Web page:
Practical Pointers Blog
June 21, 2016
I may get some backlash on this one, but I’m going to be brave and just say it: I hate the cutesy names assigned to female entrepreneurs and women in leadership positions.
You’ve probably heard a few of them, flippantly called someone one of these names or, if you’re a female, maybe even identified yourself this way without giving it a second thought. Mompreneur. Lady boss. Femmepreneur. Career woman. Girl boss. Business mama. Mommy mogul. And my least favorite – boss babe.
So, what’s the big deal with all of these labels? In a word, they are minimizing. Long before my husband and I had our two fabulous children, we worked hard and were leaders. We achieved great things and dared to take risks. I’ve never once called my husband a career man or a working dad – and I’d rather not put those qualifiers on myself.
I spend my days as a professional communicator counseling clients about the power behind word choice and the importance of positioning and messaging. I carefully craft copy and ask businesses to consider how they are portrayed in the media and among their target audiences. Shouldn’t I – and my fellow entrepreneurs and executives, particularly in the public relations and communications industry – do the same?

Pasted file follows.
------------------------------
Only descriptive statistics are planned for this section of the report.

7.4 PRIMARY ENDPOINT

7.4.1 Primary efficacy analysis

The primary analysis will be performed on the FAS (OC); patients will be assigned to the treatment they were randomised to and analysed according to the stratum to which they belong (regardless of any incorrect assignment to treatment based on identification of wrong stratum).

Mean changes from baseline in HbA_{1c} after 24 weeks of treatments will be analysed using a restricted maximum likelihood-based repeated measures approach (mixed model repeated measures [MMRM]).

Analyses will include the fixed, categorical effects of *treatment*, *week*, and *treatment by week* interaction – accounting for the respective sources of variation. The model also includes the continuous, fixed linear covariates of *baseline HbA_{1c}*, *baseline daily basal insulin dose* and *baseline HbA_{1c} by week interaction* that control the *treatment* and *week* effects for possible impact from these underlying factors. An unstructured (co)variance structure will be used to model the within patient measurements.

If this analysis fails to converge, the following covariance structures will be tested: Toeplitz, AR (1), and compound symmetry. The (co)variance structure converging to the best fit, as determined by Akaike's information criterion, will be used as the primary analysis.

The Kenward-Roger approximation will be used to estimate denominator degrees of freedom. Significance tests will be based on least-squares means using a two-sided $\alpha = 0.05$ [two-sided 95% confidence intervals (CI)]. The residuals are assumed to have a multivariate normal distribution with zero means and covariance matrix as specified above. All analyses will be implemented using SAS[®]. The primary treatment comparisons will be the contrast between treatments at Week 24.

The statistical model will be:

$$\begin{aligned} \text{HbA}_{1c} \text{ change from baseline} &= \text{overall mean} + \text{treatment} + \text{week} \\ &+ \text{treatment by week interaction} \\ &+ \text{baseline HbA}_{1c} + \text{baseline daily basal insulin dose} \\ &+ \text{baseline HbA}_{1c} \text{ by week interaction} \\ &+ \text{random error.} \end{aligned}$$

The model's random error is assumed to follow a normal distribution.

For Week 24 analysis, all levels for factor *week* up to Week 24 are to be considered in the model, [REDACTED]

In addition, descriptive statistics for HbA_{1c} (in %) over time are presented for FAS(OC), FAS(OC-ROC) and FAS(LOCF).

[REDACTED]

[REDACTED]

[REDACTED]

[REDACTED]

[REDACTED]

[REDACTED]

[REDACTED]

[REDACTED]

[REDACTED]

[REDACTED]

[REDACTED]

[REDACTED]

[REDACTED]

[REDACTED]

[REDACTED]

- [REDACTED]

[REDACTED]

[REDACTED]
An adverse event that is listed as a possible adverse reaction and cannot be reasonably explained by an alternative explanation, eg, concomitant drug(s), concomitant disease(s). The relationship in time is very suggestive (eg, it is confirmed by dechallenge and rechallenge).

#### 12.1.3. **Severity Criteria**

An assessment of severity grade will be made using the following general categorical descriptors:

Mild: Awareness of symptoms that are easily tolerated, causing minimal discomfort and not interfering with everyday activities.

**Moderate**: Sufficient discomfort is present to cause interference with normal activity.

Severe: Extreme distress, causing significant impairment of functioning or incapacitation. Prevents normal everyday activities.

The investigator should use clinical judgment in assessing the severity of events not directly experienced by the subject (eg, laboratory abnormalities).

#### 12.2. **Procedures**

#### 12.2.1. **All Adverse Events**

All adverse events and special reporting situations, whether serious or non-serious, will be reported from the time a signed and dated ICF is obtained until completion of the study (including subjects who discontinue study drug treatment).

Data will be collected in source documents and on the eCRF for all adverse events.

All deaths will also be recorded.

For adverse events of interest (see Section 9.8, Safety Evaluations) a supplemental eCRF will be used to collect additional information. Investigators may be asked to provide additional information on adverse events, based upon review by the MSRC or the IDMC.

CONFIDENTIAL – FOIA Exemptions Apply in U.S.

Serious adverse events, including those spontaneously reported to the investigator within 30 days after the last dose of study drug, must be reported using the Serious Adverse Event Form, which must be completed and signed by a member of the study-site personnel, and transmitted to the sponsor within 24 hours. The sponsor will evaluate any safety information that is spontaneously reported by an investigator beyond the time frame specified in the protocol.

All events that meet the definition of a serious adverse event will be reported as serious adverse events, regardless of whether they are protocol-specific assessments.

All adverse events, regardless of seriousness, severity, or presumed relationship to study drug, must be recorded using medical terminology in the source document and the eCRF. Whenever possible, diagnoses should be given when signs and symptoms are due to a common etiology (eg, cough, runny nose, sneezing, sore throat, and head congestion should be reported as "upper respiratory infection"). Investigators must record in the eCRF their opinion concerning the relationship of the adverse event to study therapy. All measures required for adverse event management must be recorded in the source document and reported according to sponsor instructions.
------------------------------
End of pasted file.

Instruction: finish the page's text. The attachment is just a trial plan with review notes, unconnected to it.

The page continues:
As we head more deeply into election season and an international spotlight is placed on Hillary Clinton’s presidency bid, the message we send to the men and women around the boardroom table, and to a future generation of leaders, becomes that much more important. Is Clinton a presidential candidate or a lady leader? Am I a woman running a business or a girl boss?
If I pass on an interview for a mompreneur radio show or turn my nose up at the thought of a cutesy hashtag announcing my #BossBabe status, it’s because I want my two daughters to know that they are more than simply female. If we take the focus off the size of a woman’s heels, her attire (who cares if I wear a form-fitting dress or a modest pantsuit?) and her family size and place it back where it belongs, on her business acumen, we’ll be well on our way to true gender equality. Before that can happen, we all – women included – need to mind our words.
This article originally appeared in CommPRO.biz and on equities.com.